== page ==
The NVRI’s unique space within the Australian vision research landscape grows stronger with the addition of each exceptional researcher. In turn, the NVRI’s stimulating and nurturing environment plays an important role in researchers’ formative years who are making impact internationally.
Molis is an outstanding researcher, who originally joined us as a PhD student and was later appointed the inaugural LEW Carty Lions Postdoctoral Fellow at the NVRI to study the primary visual cortex (V1) and investigate the plasticity of its neural responses.
She has since moved to Boston to take up a Post-doctoral Research Fellow position at Massachusetts General Hospital, Department of Neurosurgery, Harvard Medical School. Molis has an honorary appointment with the NVRI as she remains a key research collaborator.
I first joined the NVRI as a PhD student and after completion, I continued in the NVRI as a LEW Carty Lions Postdoctoral Research Fellow for another three years. My PhD study focused on investigating the functions of different types of the primary visual cortical neurons and during my Postdoctoral research, I changed my focus to electrical stimulation of retina ganglion cells.
The decision to join the NVRI was largely a result of Michael moving his lab from the Australian National University (ANU) in Canberra to the NVRI. I completed my undergraduate Honours project at the (ANU) under Michael’s supervision and really enjoyed the project and the lab’s research environment, so I decided to move relocate to Melbourne and do my PhD with Michael at the NVRI.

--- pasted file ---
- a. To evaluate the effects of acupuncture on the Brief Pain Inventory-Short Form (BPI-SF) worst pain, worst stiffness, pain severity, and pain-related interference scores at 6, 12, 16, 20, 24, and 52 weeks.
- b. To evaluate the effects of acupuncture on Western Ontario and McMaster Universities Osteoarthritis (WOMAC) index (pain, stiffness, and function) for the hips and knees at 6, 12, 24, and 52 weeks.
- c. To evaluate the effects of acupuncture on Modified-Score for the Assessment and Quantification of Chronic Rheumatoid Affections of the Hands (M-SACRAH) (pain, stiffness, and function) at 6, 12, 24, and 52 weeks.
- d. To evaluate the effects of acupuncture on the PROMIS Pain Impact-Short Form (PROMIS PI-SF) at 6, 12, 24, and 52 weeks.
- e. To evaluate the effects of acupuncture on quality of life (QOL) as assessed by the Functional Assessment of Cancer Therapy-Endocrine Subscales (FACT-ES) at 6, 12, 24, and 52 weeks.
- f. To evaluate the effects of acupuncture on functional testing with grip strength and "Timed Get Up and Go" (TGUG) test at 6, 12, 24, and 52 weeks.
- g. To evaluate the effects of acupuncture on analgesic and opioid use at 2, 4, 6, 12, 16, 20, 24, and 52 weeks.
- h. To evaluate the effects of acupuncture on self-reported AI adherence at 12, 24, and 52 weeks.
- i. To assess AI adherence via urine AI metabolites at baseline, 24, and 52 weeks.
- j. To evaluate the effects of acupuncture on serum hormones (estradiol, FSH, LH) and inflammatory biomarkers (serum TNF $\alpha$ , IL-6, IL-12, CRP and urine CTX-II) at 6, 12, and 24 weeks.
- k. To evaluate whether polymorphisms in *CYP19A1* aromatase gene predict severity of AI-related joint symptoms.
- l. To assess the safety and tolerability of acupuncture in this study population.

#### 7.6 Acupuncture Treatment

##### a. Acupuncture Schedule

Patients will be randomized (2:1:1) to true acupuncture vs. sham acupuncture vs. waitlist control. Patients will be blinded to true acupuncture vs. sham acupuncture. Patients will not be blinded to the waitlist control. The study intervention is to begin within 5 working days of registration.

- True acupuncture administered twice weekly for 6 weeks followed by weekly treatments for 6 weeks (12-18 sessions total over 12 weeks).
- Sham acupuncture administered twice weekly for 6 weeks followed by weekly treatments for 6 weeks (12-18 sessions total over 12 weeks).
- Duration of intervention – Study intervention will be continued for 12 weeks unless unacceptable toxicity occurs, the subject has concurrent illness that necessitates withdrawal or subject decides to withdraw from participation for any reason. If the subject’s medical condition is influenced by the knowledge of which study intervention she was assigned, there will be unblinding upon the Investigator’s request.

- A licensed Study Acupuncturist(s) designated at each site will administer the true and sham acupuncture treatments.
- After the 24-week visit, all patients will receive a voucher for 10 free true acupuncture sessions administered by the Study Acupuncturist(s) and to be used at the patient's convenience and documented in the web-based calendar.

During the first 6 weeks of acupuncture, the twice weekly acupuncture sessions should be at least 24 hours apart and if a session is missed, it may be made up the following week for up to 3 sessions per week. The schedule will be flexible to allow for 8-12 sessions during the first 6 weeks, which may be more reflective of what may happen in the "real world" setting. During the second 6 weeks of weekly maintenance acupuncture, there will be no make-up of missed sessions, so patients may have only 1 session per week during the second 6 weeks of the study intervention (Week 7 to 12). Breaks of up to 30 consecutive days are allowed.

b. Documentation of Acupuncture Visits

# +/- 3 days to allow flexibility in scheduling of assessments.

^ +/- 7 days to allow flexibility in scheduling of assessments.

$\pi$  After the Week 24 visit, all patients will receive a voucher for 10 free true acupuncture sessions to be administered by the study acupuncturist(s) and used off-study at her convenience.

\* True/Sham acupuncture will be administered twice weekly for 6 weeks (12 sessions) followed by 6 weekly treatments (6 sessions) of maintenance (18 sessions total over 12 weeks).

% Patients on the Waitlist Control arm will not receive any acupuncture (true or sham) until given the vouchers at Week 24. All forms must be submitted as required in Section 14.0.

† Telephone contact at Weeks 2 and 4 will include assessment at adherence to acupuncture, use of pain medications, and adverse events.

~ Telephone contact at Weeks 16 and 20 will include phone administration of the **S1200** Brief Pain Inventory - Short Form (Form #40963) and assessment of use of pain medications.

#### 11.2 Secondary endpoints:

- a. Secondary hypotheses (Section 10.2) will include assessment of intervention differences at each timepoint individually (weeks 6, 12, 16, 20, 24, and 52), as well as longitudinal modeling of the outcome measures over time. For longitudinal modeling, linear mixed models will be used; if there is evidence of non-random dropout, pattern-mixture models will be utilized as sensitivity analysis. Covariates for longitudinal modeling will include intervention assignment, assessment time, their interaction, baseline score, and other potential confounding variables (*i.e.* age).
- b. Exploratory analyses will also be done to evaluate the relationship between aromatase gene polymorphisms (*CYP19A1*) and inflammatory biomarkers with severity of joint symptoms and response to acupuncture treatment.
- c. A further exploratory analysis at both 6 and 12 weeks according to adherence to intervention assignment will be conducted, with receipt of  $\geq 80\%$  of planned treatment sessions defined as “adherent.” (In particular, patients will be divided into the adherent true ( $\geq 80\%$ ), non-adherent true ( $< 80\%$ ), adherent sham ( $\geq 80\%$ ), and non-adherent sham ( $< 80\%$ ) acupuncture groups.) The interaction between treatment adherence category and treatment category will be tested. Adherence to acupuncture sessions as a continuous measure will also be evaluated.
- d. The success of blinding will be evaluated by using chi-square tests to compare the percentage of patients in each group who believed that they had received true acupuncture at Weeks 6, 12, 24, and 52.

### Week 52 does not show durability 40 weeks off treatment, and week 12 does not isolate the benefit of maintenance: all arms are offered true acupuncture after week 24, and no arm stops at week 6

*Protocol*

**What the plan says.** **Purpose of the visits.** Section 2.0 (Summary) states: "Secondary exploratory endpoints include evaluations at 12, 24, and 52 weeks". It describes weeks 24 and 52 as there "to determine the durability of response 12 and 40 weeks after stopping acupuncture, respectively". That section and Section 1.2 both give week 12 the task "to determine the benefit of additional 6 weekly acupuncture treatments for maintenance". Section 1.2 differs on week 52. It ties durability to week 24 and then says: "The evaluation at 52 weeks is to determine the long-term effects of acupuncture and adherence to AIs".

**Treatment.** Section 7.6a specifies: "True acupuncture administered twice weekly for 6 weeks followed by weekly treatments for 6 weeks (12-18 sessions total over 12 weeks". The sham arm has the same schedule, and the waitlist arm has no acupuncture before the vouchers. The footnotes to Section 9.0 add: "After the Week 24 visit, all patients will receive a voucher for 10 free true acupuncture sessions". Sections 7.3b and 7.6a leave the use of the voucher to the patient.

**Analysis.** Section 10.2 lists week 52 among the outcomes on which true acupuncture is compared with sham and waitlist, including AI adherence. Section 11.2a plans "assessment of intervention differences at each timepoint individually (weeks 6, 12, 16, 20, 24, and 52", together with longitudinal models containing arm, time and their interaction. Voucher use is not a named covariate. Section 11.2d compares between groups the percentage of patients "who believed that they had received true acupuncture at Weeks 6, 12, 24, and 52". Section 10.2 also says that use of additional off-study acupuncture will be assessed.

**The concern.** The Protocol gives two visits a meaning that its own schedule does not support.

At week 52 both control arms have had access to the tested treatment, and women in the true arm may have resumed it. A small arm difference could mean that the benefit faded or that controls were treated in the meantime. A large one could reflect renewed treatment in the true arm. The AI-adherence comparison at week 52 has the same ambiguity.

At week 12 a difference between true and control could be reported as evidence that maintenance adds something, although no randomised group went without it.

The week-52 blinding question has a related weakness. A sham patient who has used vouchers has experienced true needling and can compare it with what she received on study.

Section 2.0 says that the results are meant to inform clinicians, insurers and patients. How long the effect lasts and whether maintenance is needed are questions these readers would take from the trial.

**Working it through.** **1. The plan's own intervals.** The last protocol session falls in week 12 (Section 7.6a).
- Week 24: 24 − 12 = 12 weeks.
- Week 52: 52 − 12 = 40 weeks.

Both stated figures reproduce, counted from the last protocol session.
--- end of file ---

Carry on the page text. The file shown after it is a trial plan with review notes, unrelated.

There were too many to count! But what I remember the most are the little spontaneous moments of joy during our 10 am coffee/tea conversations, having a laugh over strange topics at lunch time and the shared excitement after discovering something new during experiments.
I spent most of my early research career at the NVRI, which provided me with a nurturing and stimulating research environment. I had the guidance and the freedom I needed to kickstart my career. I also received ample financial support to travel nationally and international for lab visits to learn new skills, and to attend conferences to showcase my research. It was during one of those conferences, I received the job invitation for my current Postdoctoral position to progress my career in the United States at Harvard University.
I had a lot of fun and made a lot of friends! 10/10.